There is no empirical evidence indicating that such supplements can prevent COVID-19 [25]. Moreover, there was a big leap of faith over a large number of home remedies for the elimination of this new virus. These include steam inhalation, gargling with warm water, salt solution, and vinegar [26], consumption of herb leaves “sana makki,” which has laxative properties [27, 28], eating ginger, garlic, and black seeds [20]. Besides nutritional benefits, self-medicating with food supplements, herbal concoctions and various spices is unsafe and may cause serious health risks due to incorrect dosage, naturally occurring toxins in herbs, allergic reactions, and unknown drug interactions [25, 29]. When myths and false claims tagged with influential names circulate in populations having low health literacy, individuals may poison themselves in an effort to self-medicate [25]. This study is designed with the assumptions that busting myths of health care workers may have a huge impact on the myths of general population. More specifically, the study has following aims. First, to determine and estimate prevalent myths and misposition of COVID-19 among hospital sanitary workers. Second aim is to develop and test the efficacy of a training program Intervention for myths and misposition of COVID-19.

Method

Design

The present study used a pre-post intervention design. The study was approved by the Bioethic Committee of the Faculty of Biological Sciences, Quaid-i-Azam University, Islamabad with ethical approval reference no. BEC-FBS-QAU ONL-2020- 001. The study was completed in 8 months starting from August, 2019 to March, 2020.

Sample

The sample was recruited from hospitals of five cities (Four Provincial Capitals and 1 Federal Capital). The inclusion criteria were that the hospital shall have COVID-19 ward/quarantine facility, and the participants shall be a permanent employee performing his/her duties as a sanitary worker and involved in COVID-19 related waste management, inside or outside the COVID-19 ward. Participants suffering from or taking treatment for a medical or psychological condition were not included in the study. Informed consent was obtained from all individual participants included in the study. The final sample consisted of 82 participants (n = 25, 30.09% females) with age ranging from 18 to 60 years (M ± SD = 37.41 ± 10.09). Majority of the participants (n = 67, 82.7%) were married. A total of 16 participants were illiterate and the same number of participants has a primary level of education. Maximum i.e., n = 21 participants were under-matric, and 14 participants completed their matriculation. Twelve participants have a college degree, and one participant has a master’s degree. The monthly income of the participants ranged from 10 to 45 thousand (PKR) with M ± SD = 24.40 ± 8.12.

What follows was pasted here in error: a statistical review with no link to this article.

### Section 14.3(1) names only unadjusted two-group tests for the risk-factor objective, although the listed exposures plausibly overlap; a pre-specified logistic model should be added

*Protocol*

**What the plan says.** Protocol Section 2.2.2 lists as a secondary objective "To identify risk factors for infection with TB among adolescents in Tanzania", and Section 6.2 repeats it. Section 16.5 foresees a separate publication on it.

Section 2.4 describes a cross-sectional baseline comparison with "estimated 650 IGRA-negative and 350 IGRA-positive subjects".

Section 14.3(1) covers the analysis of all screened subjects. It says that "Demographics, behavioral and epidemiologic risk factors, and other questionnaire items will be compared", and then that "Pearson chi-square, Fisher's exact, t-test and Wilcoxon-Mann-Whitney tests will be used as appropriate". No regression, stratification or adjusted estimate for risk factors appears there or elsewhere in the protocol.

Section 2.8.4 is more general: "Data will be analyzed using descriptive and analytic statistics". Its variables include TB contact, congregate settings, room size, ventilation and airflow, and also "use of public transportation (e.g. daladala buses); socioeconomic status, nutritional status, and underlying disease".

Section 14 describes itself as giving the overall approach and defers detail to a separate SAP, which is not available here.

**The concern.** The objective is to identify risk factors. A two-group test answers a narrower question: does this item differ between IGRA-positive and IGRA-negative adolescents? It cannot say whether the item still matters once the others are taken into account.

Procedure

All hospitals that met the criteria in all five cities were invited to nominate two participants (1 male and 1 female, wherever possible) wide an invitation letter containing the information about training sessions through the Federal Health Ministry followed by telephonic confirmation by the research assistant at Quaid-i-Azam University. It would have been more desirable to accommodate all eligible participants, however due to financial restraints of this pilot project, hospitals were instructed to nominate only two participants. Each of the 40 participating hospitals (9 Islamabad/Rawalpindi, 6 Peshawar, 9 Lahore, 9 Karachi, and 7 Quetta) nominated two participants (few nominated 3) for the said training (detail elaborated in Fig. 1). A day before the trainings, nominated participants were individually called on their cell phone numbers to give them a brief introduction about the training to seek their informed consent. The PI (Principal Investigator), Co-PI (Co- Principal Investigator), three qualified trainers, and 2–3 research scholars (depending on the group size of participants) were engaged from local universities to help in assisting pre and post-testing for the illiterate participants. The PI and the Co-PI were responsible to observe the training sessions and maintain same standards across training stations. The health safety of the trainers, team members/data collectors, and participants were ensured by following the standard operating procedures (SOPs).